Alt Text

This past week has been an interesting adventure on the always exciting topic of alternate text within the scope of HTML.

Last week a co-worker of mine, Steve, put together an extension for FireFox that would display an icon in place of any broken or missing images. He created this extension because FireFox wasn’t doing anything to show that a missing or broken image existed in a given document. When you oversee several hundred (if not thousand) HTML documents, it’s nice to have some kind of visual cue that something is wrong in a page.

But that’s a bit odd. No broken image icon?

So I put together a quick test case and sure enough, no broken image icon once the page was loaded.

On a hunch, I deleted the DTD and tried again. This time the broken image icon is there. Why? Because the browser is in quirks mode.

So in standards compliance mode, Mozilla was not displaying a broken image icon.

So I headed over to bugzilla, did a quick search, and didn’t find anything related to this bug. So, thinking I was hot stuff, submitted a bug report. As has been the case with all previous bug reports of mine, someone posts a response in a day or two proving my report to be a duplicate of something else.

This case was not entirely different.

The bug I eventually marked my own report as a dup was bug #41924. This bug dates back quite a ways, to the year 2000. It starts out trying to tie down the spec for how Mozilla should handle alt text and broken/missing images. The current spec may be viewed at http://www.hixie.ch/specs/alttext. There is an accompanying advocacy document that is also worth reading.

The gist of the arguments presented across the bug report comments and the alt text spec are as follows.

Quirks mode is there to deliver what users expect from old, 1990s browsers. To be in line with those expectations, a broken image icon will be displayed when an image is missing or broken.

Standards mode is about how to apply various W3C docs such as the UAAG, WCAG and the HTML 4.01 spec to rendering a web page. The key idea here is that the alternate text attribute for images should provide enough information to be an adequate replacement of the image itself. If the image is broken, the alt text is displayed in its place. This substitution should not alter the information delivered by the document, only the representation of that information. If an alt attribute is empty, it is assumed there is no information in the image, and so broken images with no or missing alt text can be simply replaced with an empty inline element (essentially removed from the document). Since there is no information loss, this it is reasonable for a user agent do to this.

But I’ve still got a problem. I’m right there with Steve, having to help manage thousands of HTML docs with over a hundred separate content providers. It is not a simple task to try and educate these users on what feels a lot like theoretical HTML design. It’s not easy trying to reeducate users to think of the web and HTML pages in terms of information and how that information is interpretated. It requires a certain perspective and motivation that is really very difficult to have unless doing web development is your primary job. So my problem is that the authors of these thousands of documents don’t care enough to insert ALT text. Since that’s the case, if they develop a page with a broken image, I’m not going to see it nor be able to fix it if I’m using FireFox.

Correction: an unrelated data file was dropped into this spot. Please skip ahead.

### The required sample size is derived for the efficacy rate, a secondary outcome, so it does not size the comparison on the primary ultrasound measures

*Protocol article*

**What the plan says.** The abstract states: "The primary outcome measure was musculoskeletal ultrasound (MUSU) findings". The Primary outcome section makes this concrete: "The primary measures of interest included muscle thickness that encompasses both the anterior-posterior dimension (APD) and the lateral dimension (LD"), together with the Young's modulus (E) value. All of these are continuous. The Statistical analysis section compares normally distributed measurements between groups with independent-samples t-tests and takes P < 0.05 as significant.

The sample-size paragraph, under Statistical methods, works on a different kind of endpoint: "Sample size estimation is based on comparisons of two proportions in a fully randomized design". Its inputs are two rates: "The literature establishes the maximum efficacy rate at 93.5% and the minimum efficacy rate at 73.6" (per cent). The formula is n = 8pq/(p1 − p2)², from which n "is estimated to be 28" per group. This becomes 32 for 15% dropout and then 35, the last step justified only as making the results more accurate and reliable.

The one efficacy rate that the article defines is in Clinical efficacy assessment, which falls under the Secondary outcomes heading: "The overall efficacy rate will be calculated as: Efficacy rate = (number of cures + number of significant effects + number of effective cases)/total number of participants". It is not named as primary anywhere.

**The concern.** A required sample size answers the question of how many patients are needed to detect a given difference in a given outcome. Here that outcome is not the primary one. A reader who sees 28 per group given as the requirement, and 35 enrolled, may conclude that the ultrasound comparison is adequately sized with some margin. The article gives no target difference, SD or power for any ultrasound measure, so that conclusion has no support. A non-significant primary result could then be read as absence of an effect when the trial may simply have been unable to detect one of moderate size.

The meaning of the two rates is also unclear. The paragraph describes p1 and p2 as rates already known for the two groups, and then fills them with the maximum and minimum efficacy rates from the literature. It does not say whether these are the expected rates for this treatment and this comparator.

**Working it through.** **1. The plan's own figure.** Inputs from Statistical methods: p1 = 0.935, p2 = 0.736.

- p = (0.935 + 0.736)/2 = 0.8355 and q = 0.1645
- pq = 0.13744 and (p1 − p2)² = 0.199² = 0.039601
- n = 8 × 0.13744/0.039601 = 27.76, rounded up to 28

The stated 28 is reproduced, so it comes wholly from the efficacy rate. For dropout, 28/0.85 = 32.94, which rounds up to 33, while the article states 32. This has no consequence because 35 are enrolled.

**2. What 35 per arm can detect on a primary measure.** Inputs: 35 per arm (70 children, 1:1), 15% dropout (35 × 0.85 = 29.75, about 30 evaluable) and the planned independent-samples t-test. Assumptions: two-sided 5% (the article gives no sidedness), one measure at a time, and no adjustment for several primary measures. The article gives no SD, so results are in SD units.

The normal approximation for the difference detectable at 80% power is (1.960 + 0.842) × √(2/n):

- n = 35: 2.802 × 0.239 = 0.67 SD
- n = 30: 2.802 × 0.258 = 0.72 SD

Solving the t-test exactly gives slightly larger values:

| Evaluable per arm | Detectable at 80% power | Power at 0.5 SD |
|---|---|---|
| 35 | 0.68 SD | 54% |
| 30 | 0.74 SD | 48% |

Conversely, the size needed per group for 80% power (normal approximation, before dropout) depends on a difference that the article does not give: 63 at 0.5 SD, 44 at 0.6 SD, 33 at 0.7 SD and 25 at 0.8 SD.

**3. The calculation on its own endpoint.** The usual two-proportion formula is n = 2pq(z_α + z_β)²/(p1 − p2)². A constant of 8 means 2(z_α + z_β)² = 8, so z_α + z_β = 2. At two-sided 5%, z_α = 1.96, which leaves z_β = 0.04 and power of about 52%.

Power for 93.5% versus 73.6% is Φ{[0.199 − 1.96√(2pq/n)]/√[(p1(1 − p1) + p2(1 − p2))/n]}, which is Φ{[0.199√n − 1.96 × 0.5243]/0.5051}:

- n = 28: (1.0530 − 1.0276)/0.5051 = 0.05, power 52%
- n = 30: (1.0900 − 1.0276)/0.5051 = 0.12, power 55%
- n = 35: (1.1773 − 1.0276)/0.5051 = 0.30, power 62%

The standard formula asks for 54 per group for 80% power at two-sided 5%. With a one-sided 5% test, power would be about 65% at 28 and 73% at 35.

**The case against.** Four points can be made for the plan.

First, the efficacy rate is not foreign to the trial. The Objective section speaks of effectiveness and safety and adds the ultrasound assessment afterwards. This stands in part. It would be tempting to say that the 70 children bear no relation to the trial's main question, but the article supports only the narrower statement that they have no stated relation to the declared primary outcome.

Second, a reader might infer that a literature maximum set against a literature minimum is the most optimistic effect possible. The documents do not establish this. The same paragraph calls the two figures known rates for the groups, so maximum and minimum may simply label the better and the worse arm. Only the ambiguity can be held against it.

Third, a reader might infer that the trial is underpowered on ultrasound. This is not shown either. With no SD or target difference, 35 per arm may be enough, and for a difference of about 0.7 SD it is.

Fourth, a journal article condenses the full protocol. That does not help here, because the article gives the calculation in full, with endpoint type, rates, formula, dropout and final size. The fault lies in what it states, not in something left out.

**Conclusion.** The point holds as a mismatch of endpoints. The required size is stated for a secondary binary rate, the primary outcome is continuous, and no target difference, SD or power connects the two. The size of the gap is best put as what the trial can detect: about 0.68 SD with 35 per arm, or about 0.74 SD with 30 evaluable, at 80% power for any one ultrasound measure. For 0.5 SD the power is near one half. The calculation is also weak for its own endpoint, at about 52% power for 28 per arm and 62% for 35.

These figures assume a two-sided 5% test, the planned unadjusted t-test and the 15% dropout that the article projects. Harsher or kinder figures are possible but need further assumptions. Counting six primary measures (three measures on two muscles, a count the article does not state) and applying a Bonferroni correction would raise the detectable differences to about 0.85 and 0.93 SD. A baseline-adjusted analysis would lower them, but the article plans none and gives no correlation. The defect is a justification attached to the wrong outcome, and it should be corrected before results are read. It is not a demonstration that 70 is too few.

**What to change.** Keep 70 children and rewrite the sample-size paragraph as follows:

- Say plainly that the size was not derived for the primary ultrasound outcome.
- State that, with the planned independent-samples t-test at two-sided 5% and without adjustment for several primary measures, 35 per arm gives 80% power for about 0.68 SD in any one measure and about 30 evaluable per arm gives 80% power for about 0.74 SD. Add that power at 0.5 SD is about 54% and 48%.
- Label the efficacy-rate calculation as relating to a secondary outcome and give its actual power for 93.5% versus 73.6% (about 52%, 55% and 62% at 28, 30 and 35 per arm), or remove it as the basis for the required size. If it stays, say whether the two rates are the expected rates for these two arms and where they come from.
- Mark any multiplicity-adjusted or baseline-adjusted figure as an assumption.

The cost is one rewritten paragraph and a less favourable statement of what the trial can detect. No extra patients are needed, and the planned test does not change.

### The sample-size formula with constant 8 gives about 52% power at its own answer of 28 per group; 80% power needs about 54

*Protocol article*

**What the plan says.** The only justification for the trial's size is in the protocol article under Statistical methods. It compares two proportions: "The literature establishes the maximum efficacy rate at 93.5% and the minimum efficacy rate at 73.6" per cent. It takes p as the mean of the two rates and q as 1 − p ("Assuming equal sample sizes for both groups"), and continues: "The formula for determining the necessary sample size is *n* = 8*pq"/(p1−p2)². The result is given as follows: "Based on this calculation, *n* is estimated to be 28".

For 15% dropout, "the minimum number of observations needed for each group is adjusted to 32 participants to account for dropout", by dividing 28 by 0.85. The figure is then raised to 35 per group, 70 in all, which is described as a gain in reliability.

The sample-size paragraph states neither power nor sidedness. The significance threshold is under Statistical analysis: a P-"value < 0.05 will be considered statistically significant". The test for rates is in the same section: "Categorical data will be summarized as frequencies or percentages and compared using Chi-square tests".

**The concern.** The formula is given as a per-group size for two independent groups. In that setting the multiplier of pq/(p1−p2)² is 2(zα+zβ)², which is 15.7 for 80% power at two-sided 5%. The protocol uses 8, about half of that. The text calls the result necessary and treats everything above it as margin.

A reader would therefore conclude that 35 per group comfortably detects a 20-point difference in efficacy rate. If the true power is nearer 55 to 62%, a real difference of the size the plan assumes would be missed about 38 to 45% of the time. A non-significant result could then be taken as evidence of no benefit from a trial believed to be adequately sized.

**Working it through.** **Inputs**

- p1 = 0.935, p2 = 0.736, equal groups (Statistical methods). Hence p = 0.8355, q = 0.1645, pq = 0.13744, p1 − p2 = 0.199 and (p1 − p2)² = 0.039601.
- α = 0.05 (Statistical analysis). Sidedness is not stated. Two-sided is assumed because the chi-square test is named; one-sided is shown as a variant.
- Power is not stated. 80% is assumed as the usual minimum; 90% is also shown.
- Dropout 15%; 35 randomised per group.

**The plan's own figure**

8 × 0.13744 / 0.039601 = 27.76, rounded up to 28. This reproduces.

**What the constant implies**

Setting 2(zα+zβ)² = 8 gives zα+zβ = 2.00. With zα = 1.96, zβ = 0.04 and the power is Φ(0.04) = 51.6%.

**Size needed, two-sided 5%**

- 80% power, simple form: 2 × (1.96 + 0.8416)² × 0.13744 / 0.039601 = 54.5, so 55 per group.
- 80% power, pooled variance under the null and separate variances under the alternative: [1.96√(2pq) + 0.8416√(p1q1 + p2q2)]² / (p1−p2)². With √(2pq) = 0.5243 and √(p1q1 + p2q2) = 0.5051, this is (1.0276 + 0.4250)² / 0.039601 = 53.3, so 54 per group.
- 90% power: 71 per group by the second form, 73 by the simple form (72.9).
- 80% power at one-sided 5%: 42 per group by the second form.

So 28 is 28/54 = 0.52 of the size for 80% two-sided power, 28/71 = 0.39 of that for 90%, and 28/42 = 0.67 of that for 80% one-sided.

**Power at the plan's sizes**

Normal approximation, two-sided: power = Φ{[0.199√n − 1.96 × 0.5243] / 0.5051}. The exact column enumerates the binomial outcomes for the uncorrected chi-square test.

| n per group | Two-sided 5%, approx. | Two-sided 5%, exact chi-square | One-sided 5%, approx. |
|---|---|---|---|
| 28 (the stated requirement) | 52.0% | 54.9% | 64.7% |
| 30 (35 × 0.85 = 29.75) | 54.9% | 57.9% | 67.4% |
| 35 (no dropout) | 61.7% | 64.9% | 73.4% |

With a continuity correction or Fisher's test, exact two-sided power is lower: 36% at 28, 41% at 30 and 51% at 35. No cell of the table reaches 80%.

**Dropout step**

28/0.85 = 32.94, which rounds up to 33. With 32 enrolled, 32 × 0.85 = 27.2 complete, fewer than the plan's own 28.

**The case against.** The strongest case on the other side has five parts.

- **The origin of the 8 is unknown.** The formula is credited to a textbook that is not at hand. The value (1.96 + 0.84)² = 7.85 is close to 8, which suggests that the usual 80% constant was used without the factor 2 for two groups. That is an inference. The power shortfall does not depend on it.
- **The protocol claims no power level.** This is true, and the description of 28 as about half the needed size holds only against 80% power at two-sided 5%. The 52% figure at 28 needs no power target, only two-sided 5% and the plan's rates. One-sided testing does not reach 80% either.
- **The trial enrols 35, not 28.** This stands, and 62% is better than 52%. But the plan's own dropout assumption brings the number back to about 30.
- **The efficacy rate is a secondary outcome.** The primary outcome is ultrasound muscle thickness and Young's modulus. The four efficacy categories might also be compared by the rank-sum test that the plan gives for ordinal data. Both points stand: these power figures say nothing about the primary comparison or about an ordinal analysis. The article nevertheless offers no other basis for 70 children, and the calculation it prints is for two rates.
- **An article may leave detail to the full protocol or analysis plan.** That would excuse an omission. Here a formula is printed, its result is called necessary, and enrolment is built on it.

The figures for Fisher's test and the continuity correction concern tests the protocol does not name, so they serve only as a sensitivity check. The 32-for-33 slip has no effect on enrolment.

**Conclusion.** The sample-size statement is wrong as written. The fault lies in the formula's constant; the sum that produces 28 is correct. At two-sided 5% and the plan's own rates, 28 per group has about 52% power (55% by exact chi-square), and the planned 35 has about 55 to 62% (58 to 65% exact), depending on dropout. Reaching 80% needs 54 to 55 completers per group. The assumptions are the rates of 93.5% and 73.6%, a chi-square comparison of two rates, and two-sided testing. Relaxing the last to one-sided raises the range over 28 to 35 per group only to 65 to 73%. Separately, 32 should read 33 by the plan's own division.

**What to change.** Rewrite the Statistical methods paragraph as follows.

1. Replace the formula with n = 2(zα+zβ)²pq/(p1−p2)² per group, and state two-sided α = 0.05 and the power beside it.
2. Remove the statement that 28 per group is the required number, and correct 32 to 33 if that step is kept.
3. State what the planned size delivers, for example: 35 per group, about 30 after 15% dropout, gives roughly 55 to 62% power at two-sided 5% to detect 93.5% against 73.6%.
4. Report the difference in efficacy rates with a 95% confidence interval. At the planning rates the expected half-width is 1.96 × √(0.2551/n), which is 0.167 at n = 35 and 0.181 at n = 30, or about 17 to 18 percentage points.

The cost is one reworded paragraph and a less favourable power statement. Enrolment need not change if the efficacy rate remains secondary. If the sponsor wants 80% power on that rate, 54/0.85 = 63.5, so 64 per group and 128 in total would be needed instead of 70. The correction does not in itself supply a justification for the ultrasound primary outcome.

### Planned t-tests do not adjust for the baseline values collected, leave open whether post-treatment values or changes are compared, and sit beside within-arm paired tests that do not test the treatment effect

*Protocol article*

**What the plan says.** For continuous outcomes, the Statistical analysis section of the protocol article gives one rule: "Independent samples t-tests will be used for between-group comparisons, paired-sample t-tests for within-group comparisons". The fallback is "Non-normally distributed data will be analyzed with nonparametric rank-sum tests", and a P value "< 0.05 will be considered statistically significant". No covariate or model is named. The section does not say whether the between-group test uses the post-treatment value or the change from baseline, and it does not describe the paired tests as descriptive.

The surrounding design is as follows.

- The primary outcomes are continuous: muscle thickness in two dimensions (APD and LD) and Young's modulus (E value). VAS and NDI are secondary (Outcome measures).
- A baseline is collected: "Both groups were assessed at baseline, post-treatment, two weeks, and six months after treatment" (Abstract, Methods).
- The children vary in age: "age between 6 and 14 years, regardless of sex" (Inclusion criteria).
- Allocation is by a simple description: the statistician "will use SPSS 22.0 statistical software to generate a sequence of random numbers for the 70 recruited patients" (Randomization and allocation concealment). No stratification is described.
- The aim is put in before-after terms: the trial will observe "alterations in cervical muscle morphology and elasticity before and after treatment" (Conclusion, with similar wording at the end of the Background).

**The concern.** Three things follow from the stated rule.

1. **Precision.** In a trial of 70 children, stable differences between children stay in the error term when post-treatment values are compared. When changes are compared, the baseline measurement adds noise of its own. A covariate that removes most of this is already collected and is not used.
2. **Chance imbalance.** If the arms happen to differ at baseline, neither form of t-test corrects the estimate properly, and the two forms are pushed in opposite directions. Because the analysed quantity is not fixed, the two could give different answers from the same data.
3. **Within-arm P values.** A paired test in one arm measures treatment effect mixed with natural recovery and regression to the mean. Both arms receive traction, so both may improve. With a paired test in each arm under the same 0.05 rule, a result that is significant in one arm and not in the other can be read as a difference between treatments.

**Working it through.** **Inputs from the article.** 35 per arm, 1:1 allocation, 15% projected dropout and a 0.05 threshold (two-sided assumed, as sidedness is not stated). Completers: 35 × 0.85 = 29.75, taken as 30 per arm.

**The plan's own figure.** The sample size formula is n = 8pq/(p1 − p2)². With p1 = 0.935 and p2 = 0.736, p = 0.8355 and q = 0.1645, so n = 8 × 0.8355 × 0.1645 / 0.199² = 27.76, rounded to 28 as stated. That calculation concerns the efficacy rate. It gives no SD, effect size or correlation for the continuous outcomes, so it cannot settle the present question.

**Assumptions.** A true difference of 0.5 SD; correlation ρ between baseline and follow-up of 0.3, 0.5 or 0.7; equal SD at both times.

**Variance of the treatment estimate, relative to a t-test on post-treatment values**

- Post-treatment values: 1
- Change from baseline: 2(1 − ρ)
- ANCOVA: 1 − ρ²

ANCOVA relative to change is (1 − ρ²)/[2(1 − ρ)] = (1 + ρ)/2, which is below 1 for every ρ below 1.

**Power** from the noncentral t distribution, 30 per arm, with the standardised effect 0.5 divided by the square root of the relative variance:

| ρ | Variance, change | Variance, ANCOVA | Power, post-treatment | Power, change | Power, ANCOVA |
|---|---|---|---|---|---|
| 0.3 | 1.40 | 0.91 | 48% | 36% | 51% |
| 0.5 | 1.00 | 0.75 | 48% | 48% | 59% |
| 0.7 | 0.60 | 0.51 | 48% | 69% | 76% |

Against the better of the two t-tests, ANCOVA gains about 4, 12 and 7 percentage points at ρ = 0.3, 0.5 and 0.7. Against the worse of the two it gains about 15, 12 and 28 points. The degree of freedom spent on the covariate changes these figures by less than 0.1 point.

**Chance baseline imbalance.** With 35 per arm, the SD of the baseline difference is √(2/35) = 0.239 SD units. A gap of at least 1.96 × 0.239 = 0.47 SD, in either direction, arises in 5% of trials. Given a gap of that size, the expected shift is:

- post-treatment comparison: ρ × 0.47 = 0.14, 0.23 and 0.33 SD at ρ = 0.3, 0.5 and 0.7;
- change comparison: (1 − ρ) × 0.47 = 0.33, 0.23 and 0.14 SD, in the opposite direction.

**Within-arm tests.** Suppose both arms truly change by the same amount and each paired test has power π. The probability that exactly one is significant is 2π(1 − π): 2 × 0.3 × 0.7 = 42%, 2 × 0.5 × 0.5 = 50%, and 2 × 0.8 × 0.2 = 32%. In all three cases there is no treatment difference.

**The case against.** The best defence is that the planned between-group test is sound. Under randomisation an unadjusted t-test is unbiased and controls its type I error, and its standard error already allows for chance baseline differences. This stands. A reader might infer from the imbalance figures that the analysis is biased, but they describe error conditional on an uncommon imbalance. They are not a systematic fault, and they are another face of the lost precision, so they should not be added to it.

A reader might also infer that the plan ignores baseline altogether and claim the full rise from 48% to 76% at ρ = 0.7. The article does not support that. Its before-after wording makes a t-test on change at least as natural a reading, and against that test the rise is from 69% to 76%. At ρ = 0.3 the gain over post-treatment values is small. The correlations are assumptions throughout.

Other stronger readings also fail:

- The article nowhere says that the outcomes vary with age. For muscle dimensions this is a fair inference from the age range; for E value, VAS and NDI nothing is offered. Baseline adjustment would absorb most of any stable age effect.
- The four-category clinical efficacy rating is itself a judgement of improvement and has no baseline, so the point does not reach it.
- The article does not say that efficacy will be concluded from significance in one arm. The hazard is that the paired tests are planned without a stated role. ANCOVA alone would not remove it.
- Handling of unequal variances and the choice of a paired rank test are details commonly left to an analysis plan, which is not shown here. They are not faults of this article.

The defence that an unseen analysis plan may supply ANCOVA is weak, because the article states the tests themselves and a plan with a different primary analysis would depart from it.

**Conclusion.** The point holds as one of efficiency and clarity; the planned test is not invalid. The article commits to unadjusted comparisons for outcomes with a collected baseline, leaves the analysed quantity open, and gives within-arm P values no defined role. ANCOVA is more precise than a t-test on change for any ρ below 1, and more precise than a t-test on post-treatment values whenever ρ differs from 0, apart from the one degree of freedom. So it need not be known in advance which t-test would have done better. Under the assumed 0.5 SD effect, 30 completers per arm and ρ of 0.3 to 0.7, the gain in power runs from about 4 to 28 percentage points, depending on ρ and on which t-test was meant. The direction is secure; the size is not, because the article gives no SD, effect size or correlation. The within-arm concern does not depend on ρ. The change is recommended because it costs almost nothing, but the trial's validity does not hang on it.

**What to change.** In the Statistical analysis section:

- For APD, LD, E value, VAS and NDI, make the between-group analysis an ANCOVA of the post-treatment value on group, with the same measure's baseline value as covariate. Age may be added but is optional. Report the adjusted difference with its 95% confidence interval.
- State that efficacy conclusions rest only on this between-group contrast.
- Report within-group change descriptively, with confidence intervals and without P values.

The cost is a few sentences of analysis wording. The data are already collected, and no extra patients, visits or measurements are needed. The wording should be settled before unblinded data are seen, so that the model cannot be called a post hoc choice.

And here’s the sweet irony of my predicament. The template system into which user content is published was developed by me. This template system creates valid HTML 4.01 documents, so most of the pages I’m viewing are being seen through standards compliance mode in FireFox. The fix for my situation, however, may be quite easy. Since I created the template system, I can change it. I can make it so that on our development box, that template isn’t 4.01 valid and trigger quirks mode. The only gotchya is to make sure users still develop in standards compliance mode, otherwise the switch from the development to production box will also mean a switch in browser rendering mode, meaning the user might see an entirely different page in product than the development box.

Why does crap like this have to be so complicated?

Which is why I start to look back at the extension and think that’s probably the best way to go for now.

It is worth noting that FireFox does not yet meet its own alt text spec. Bug 180622, reported by the man behind the alt text spec, notes that FireFox does not preceed alt text with an icon to indicate that it is in fact alt text, as the spec states.

Bah. Running out of direction for this post, so that’s where I’ll leave it.

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